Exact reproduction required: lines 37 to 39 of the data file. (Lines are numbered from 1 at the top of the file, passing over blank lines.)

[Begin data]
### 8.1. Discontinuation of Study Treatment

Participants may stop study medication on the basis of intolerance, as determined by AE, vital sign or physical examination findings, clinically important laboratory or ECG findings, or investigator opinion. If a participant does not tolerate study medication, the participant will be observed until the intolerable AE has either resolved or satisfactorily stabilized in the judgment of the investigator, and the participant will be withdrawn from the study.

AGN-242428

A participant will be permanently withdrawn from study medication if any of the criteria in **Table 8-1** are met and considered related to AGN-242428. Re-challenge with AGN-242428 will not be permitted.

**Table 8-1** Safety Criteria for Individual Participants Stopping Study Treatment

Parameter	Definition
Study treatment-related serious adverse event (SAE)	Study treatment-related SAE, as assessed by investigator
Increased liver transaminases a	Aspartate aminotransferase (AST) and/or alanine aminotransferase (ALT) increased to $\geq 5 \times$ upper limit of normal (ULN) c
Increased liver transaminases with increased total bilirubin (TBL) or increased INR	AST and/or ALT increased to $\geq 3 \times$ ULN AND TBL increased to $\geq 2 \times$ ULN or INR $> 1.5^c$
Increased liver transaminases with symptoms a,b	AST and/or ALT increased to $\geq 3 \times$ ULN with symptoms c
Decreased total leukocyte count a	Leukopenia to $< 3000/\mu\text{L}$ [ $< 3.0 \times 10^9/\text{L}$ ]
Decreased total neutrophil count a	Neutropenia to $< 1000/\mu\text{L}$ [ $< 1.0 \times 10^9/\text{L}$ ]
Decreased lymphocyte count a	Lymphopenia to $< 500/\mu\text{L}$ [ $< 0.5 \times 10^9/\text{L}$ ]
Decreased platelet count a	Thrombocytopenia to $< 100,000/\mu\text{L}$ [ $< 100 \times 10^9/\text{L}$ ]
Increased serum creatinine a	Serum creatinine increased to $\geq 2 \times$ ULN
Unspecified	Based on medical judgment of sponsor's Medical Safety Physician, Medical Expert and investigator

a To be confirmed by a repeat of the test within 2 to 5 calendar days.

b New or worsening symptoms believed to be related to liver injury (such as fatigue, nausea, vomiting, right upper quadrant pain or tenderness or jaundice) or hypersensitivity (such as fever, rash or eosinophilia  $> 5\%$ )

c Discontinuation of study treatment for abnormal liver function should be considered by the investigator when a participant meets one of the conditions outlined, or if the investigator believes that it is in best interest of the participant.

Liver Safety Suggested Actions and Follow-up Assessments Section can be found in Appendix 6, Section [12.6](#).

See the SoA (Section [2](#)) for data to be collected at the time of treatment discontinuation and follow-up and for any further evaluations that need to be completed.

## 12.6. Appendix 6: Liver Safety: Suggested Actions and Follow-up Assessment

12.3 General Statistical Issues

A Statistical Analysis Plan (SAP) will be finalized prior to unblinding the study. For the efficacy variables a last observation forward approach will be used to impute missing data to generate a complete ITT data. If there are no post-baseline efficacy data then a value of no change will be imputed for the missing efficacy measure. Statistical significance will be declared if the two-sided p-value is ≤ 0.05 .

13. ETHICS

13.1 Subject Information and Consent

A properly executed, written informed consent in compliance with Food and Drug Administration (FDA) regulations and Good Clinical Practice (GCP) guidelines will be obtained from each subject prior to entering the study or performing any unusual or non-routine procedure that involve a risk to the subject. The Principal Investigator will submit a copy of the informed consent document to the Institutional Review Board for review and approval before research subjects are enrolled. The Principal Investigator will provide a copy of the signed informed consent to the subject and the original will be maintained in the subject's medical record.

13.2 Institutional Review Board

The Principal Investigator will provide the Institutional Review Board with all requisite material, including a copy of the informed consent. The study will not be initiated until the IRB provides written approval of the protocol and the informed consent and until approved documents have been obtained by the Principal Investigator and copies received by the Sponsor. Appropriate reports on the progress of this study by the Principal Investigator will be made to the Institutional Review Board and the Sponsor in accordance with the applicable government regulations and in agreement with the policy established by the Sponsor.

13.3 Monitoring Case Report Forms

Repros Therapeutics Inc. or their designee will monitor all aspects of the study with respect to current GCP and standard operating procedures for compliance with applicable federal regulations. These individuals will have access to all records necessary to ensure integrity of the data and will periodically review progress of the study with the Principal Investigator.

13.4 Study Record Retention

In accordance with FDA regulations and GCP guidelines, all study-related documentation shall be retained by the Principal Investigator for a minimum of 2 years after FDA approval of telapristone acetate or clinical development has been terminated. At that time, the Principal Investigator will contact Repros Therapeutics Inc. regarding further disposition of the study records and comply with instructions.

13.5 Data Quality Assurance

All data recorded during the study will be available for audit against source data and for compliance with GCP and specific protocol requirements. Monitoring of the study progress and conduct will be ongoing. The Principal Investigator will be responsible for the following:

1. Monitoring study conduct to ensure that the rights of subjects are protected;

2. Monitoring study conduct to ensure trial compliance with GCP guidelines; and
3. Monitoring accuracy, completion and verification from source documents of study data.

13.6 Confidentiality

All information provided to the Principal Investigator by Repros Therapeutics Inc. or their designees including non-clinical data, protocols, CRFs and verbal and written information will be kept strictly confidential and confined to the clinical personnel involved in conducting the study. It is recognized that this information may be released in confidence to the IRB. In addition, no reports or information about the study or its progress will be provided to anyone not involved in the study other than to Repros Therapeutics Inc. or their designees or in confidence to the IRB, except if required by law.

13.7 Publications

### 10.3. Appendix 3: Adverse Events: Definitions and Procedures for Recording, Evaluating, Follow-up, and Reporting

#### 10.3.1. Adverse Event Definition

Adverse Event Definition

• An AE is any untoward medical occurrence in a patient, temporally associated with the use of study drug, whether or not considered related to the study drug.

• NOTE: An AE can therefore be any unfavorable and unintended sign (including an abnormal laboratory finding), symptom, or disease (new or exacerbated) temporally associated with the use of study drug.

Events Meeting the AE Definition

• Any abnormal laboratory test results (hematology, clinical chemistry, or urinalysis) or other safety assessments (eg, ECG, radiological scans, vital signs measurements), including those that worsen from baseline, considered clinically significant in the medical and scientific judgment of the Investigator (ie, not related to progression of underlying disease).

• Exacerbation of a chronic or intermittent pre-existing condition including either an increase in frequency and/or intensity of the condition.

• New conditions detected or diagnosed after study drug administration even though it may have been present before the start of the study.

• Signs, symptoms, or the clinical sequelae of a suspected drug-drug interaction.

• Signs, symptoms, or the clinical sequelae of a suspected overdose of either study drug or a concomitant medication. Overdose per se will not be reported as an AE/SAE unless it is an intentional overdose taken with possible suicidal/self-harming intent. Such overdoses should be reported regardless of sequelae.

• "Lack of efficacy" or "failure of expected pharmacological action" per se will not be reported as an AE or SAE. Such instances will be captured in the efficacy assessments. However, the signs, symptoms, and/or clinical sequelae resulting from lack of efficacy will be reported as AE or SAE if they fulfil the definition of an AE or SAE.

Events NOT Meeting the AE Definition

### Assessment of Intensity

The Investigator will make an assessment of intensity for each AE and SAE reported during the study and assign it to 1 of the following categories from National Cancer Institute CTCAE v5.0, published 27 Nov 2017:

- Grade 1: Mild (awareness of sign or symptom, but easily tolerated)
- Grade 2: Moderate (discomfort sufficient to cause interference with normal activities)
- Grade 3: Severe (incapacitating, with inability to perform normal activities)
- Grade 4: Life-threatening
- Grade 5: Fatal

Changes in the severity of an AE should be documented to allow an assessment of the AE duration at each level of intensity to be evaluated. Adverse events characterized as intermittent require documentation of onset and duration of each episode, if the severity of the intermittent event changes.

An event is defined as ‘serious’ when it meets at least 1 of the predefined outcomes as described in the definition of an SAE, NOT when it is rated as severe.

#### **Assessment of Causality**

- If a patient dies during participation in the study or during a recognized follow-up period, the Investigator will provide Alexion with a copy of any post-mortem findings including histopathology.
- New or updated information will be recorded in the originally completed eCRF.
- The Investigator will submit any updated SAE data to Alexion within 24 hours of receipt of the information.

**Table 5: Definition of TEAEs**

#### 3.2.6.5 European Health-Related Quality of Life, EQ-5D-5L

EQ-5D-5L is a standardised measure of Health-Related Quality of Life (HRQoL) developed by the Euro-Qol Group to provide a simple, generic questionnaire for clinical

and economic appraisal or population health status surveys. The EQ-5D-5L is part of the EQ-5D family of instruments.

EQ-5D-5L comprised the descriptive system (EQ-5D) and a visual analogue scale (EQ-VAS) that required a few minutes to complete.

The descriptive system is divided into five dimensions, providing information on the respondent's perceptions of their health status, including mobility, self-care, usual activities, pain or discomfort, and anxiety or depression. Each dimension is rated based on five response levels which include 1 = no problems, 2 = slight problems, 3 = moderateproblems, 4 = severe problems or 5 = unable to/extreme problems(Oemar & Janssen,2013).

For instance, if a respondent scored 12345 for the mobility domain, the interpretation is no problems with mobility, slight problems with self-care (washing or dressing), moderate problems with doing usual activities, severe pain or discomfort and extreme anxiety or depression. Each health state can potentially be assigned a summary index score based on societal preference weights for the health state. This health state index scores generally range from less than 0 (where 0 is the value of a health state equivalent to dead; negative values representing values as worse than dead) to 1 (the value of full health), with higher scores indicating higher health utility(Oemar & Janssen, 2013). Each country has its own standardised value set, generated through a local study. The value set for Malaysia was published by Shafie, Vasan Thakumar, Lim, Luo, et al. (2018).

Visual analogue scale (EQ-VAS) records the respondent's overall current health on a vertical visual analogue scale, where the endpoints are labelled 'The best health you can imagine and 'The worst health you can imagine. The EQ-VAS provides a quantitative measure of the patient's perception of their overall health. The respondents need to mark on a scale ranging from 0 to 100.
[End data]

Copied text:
2. Monitoring study conduct to ensure trial compliance with GCP guidelines; and
3. Monitoring accuracy, completion and verification from source documents of study data.

13.6 Confidentiality